For the final project in our Weddings Module taught by Moshe Zusman at Boston University’s Center for Digital Imaging Arts, we photographed a bride and groom (Paul and Kim) in their wedding attire and got a little extra help from … Continue reading
If I didn’t tell you that these images were from the first day that Molly and Brandon ever met, you probably would have never guessed. But, it’s true. This was a mock engagement session that was done as part of the Professional Photography Program at Boston University’s Center for Digital Imaging Arts (D.C. Campus) with Moshe Zusman as the instructor. Molly and Brandon were our incredible models who did an amazing job pretending to be a happily engaged couple. Some of my favorites are below. See some of the behind the scenes with my classmates here.
A few weeks ago I had the pleasure of photographing a friend and her husband for a school project. I was going for a 1950s Film Noir/Dark Alley kind of look. This photo was my inspiration and after showing Jen and Pete we spent an evening going through Jen’s closet and putting together jewelry, accessories, and dresses. On the night of the shoot, Jen and Pete were too cute for words! They were all dolled up and giggling like little school children! We had such a good time, and I am happy to share some of my favorites here. A special thank you to Jen’s mom, Linda, for helping out with Jen’s hair, and to my friend, Tanya, for helping me out with the light!!
This was our final assignment for Portrait Photography II at Boston University’s Center for Digital Imaging Arts (CDIA). On the last day of class we were introduced to Victor, who was to be our client. Victor was in need of some creative portraits for his acting career. We had literally 15 minutes to complete this assignment and we were timed. Nothing like putting on the pressure to force out some creativity!
This mini session started with a handshake and ended with Victor jumping three feet in the air! I think he had a good time :)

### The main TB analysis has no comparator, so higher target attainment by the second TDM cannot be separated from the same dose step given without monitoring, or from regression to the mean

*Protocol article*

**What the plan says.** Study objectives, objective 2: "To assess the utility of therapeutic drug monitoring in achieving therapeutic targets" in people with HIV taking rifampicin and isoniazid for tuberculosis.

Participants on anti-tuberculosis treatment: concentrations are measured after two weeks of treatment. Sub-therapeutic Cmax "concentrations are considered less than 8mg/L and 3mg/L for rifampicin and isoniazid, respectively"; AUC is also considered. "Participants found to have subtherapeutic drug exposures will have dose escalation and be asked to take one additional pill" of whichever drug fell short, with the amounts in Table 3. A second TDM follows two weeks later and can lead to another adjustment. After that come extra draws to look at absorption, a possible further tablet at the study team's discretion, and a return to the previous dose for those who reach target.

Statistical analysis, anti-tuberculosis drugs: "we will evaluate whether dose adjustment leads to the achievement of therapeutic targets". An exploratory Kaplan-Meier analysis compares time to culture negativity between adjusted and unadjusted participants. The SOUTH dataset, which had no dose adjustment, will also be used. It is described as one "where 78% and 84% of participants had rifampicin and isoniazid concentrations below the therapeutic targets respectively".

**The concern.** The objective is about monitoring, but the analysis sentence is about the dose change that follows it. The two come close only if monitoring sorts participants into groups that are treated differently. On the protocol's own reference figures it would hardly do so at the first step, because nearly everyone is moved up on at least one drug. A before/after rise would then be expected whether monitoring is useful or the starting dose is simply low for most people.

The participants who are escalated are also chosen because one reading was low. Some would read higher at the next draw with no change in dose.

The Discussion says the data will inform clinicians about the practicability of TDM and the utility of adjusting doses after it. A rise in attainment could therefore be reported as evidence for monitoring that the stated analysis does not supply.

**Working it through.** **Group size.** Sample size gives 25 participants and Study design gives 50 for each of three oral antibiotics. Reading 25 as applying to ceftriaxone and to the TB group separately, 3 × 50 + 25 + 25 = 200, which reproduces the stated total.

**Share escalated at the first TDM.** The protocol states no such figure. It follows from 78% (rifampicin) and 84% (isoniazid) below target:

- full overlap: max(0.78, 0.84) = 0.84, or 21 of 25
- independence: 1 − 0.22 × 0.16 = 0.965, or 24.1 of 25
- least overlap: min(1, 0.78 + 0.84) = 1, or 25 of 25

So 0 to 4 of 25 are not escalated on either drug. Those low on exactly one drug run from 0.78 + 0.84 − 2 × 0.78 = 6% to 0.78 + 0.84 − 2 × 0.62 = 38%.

So this assignment was one that started off a little shaky, but ended up being one of my favorites throughout this module (Portrait Photography II, Center for Digital Imaging Arts at Boston University). It started off with our instructor, Ron Aira, showing us a very contrasty image of a football player with sweat beads rolling off his cheek, looking very tough. Our goal was to identify the lighting scenario, recreate it, and then shoot our own images. My classmate Amy and I took so long to figure out the lighting that by the time we were ready to shoot we only had about 15 minutes of class time left. We finally decided that the lighting consisted of two lights on either side of the model, so basically both sides of the face would be equally lit, with a distinct shadow running down the middle of the face. Once we figured that out, our next issue was figuring out who to shoot. By this time, we’ve both shot enough images of each other and were definitely looking for something new and refreshing. Ron suggested we look in the halls or check some of the other classrooms for some willing participants. Since the light was going to be contrasty and more hard than soft, I wanted to shoot a man, so we asked the janitor who had some awesome looking hair pulled back into a pony tail. Unfortunately, my smile wasn’t enough for him and I was unable to persuade him to come to the studio for a few portraits. Amy and I were getting desperate and were getting close to shooting each other yet again, when we saw a girl sitting at one of the tables in the break room. She was so shy and quiet, she was easy to miss. I had no idea how it was going to end up, but I went up to her and asked if Amy and I could shoot a few portraits of her in the studio for our class. She was reluctant, but agreed and said she only had a few minutes. She followed us into the studio and stood awkwardly in front of the camera asking what she should do and how to look. I asked her to look somber and a little distressed. Her eyes came alive in front of the camera. The shoot lasted about five minutes and was over before I knew it. I looked through my images on the back of my camera and was mostly disappointed. I felt I rushed and didn’t place her in the right light and was sure I wouldn’t be able to have a complete set in time for critique at the next class. When I got home and checked my images in Lightroom, I was mostly right, most of my images just plain sucked. But somehow, in those brief minutes with our model, I ended up with a few gems, and I absolutely love the way they turned out. Here are my favorites.